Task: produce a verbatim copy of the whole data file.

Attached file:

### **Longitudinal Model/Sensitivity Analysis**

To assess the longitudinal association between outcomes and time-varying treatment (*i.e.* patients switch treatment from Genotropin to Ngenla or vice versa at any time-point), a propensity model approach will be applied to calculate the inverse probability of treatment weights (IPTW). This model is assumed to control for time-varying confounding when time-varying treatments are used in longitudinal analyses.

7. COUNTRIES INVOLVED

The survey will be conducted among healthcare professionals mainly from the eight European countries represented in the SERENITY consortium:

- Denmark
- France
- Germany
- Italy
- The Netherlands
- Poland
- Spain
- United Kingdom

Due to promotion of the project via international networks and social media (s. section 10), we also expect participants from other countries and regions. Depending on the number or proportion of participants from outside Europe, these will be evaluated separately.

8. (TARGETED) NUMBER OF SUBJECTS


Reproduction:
### **Longitudinal Model/Sensitivity Analysis**

To assess the longitudinal association between outcomes and time-varying treatment (*i.e.* patients switch treatment from Genotropin to Ngenla or vice versa at any time-point), a propensity model approach will be applied to calculate the inverse probability of treatment weights (IPTW). This model is assumed to control for time-varying confounding when time-varying treatments are used in longitudinal analyses.

7. COUNTRIES INVOLVED

The survey will be conducted among healthcare professionals mainly from the eight European countries represented in the SERENITY consortium:

- Denmark
- France
- Germany
- Italy
- The Netherlands
- Poland
- Spain
- United Kingdom

Due to promotion of the project via international networks and social media (s. section 10), we also expect participants from other countries and regions. Depending on the number or proportion of participants from outside Europe, these will be evaluated separately.

8. (TARGETED) NUMBER OF SUBJECTS